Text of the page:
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The perpetual opportunism of the smartphone

The smartphone helps us experience perpetual opportunism: it is now possible to be in contact, take a picture or buy something whenever you want.

An influential book about the mobile phone was called Perpetual Contact (edited by Katz and Aakhus, you can see Step 1.7 of this course for more details) because the advent of the mobile phone was the first time people could be constantly in touch. But as the short film above shows, ‘perpetual opportunism’ in relation to the smartphone means so much more. It is now possible to be in contact, take a picture or buy something whenever you want and from wherever you are.

After having watched the video, consider this concept in terms of your own experience and the way smartphones are used by people around you. Does this give you further insights into the use and consequences of smartphones? What would you add to this film?

As academics, we have further questions to ask:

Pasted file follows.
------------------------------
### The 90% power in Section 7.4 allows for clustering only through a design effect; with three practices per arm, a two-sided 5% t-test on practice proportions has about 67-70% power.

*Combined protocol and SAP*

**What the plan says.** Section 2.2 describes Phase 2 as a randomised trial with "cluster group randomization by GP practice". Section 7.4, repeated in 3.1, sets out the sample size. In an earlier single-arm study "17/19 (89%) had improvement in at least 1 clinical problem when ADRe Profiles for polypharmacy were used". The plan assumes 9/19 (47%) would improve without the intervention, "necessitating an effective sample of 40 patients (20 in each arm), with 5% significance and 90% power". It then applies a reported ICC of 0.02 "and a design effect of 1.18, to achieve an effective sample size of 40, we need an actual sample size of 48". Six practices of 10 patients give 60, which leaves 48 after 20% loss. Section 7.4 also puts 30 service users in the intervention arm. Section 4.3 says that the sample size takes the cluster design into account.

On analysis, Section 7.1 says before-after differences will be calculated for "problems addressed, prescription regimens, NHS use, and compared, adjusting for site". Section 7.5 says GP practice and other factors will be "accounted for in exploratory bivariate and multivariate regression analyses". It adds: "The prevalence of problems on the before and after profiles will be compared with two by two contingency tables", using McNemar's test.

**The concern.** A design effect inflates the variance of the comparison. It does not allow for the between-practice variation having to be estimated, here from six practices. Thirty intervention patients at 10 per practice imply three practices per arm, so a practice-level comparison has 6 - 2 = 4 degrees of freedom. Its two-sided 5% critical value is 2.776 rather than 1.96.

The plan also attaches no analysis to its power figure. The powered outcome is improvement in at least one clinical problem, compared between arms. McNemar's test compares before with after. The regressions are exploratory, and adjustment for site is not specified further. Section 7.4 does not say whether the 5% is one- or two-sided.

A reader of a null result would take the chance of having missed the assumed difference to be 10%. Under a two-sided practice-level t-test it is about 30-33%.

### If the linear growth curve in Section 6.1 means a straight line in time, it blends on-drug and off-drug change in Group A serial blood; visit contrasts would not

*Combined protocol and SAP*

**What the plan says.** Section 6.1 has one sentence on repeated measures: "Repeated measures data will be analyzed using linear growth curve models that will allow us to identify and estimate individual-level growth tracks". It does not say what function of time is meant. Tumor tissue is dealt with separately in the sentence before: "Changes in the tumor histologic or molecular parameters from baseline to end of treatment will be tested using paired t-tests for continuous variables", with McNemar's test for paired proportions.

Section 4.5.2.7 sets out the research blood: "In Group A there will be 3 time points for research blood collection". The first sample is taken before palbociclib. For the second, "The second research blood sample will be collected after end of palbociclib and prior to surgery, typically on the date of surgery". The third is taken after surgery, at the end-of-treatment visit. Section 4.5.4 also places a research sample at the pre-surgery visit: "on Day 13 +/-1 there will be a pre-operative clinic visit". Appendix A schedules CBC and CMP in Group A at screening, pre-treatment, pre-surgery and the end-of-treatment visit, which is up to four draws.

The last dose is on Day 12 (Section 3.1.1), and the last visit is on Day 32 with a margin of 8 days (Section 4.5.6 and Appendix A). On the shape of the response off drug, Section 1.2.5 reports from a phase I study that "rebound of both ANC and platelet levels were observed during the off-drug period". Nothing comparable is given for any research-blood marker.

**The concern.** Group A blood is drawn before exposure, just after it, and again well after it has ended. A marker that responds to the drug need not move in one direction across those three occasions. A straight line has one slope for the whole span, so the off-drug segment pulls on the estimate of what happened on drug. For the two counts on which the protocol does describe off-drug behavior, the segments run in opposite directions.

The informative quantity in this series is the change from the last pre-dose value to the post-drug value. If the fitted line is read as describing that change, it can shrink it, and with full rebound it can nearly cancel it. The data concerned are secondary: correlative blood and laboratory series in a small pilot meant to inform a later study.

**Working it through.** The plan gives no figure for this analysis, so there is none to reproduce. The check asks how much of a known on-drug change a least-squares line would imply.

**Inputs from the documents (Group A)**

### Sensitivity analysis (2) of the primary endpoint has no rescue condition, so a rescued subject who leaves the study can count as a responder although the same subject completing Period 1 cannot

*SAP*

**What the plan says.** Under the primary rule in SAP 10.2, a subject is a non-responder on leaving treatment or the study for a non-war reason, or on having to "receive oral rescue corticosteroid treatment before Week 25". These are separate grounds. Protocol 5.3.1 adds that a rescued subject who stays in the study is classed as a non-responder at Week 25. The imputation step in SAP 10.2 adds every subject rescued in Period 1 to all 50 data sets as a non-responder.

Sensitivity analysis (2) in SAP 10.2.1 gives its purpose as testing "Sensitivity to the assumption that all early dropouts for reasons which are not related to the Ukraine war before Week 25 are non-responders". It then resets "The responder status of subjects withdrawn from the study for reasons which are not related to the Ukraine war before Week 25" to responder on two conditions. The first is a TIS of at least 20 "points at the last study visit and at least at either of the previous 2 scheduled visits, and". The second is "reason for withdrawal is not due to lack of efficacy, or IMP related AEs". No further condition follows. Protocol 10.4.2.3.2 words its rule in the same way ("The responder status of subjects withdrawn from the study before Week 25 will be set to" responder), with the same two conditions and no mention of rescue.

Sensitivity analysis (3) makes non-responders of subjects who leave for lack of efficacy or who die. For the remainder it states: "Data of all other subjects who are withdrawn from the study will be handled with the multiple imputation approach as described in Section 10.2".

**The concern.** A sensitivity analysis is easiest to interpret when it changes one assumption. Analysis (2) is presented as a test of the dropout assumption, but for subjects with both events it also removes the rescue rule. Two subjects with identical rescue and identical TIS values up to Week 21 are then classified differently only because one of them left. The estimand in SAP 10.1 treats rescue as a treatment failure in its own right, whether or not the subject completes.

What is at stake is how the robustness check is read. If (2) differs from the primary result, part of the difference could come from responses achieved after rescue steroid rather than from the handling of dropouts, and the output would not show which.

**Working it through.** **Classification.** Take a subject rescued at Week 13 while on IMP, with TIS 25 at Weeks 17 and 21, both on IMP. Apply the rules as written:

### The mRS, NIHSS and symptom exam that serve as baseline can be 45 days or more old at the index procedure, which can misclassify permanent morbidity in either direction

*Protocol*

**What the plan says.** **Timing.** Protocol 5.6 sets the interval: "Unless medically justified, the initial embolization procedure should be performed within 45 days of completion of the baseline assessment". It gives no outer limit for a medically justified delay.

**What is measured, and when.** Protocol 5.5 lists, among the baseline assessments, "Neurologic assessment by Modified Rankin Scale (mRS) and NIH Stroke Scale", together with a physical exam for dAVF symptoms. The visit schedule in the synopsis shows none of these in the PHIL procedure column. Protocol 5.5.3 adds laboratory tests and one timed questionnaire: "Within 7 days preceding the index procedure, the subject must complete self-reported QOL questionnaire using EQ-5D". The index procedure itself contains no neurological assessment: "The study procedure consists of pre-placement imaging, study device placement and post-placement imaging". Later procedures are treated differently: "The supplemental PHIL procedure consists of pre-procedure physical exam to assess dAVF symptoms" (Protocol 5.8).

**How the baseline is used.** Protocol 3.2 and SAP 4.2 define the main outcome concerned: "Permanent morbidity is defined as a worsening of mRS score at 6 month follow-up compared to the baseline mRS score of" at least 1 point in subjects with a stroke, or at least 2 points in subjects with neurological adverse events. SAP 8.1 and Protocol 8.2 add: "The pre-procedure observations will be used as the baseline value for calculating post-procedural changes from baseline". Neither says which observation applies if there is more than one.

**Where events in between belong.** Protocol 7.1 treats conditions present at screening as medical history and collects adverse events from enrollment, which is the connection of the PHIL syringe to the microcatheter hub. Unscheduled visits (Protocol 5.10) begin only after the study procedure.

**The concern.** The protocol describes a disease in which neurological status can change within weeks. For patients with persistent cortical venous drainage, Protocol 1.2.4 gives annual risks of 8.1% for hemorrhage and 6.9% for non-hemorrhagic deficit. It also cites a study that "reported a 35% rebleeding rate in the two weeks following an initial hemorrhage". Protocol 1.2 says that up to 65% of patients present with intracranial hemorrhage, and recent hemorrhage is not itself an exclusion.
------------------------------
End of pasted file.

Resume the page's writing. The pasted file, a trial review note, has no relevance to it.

What would be the wider consequences of ‘perpetual opportunism’? Does it change our perception of the world?

Perhaps it creates a more short-term outlook that is only concerned with the present moment, or conversely, it means we can spend more time planning?

Perhaps it makes our view of the world more superficial, or perhaps it alerts us to the world in a way comparable to mindfulness?

Or perhaps it makes no difference to our wider experience of the world around us, and we should just consider this in terms of the way we exploit the potential of this new device?

A longer discussion of this topic can be found in chapter 5 of The Global Smartphone, which is linked below.

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An Anthropology of Smartphones: Communication, Ageing and Health

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